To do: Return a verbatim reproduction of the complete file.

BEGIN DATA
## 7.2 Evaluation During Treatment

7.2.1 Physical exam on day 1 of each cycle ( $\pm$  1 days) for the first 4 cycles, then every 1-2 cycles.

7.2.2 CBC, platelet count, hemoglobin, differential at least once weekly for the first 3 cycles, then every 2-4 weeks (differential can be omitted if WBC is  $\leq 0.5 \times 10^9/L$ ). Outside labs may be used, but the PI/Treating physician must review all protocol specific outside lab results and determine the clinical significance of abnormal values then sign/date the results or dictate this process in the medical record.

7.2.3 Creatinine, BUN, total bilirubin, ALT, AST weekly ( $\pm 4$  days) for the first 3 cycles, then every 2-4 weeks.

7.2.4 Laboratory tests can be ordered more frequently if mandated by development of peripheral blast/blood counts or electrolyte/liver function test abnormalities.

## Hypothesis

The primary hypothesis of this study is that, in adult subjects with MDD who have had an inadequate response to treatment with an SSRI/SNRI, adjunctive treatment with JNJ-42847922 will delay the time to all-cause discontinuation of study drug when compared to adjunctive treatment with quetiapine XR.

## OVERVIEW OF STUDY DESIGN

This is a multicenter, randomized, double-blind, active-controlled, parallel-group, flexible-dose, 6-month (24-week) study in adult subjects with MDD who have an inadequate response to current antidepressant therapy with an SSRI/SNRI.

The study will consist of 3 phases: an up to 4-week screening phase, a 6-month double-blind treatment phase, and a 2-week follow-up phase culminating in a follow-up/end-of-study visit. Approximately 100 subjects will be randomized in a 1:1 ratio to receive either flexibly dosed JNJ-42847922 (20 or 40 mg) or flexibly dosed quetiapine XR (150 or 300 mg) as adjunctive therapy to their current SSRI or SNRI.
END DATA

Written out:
## 7.2 Evaluation During Treatment

7.2.1 Physical exam on day 1 of each cycle ( $\pm$  1 days) for the first 4 cycles, then every 1-2 cycles.

7.2.2 CBC, platelet count, hemoglobin, differential at least once weekly for the first 3 cycles, then every 2-4 weeks (differential can be omitted if WBC is  $\leq 0.5 \times 10^9/L$ ). Outside labs may be used, but the PI/Treating physician must review all protocol specific outside lab results and determine the clinical significance of abnormal values then sign/date the results or dictate this process in the medical record.

7.2.3 Creatinine, BUN, total bilirubin, ALT, AST weekly ( $\pm 4$  days) for the first 3 cycles, then every 2-4 weeks.

7.2.4 Laboratory tests can be ordered more frequently if mandated by development of peripheral blast/blood counts or electrolyte/liver function test abnormalities.

## Hypothesis

The primary hypothesis of this study is that, in adult subjects with MDD who have had an inadequate response to treatment with an SSRI/SNRI, adjunctive treatment with JNJ-42847922 will delay the time to all-cause discontinuation of study drug when compared to adjunctive treatment with quetiapine XR.

## OVERVIEW OF STUDY DESIGN

This is a multicenter, randomized, double-blind, active-controlled, parallel-group, flexible-dose, 6-month (24-week) study in adult subjects with MDD who have an inadequate response to current antidepressant therapy with an SSRI/SNRI.

The study will consist of 3 phases: an up to 4-week screening phase, a 6-month double-blind treatment phase, and a 2-week follow-up phase culminating in a follow-up/end-of-study visit. Approximately 100 subjects will be randomized in a 1:1 ratio to receive either flexibly dosed JNJ-42847922 (20 or 40 mg) or flexibly dosed quetiapine XR (150 or 300 mg) as adjunctive therapy to their current SSRI or SNRI.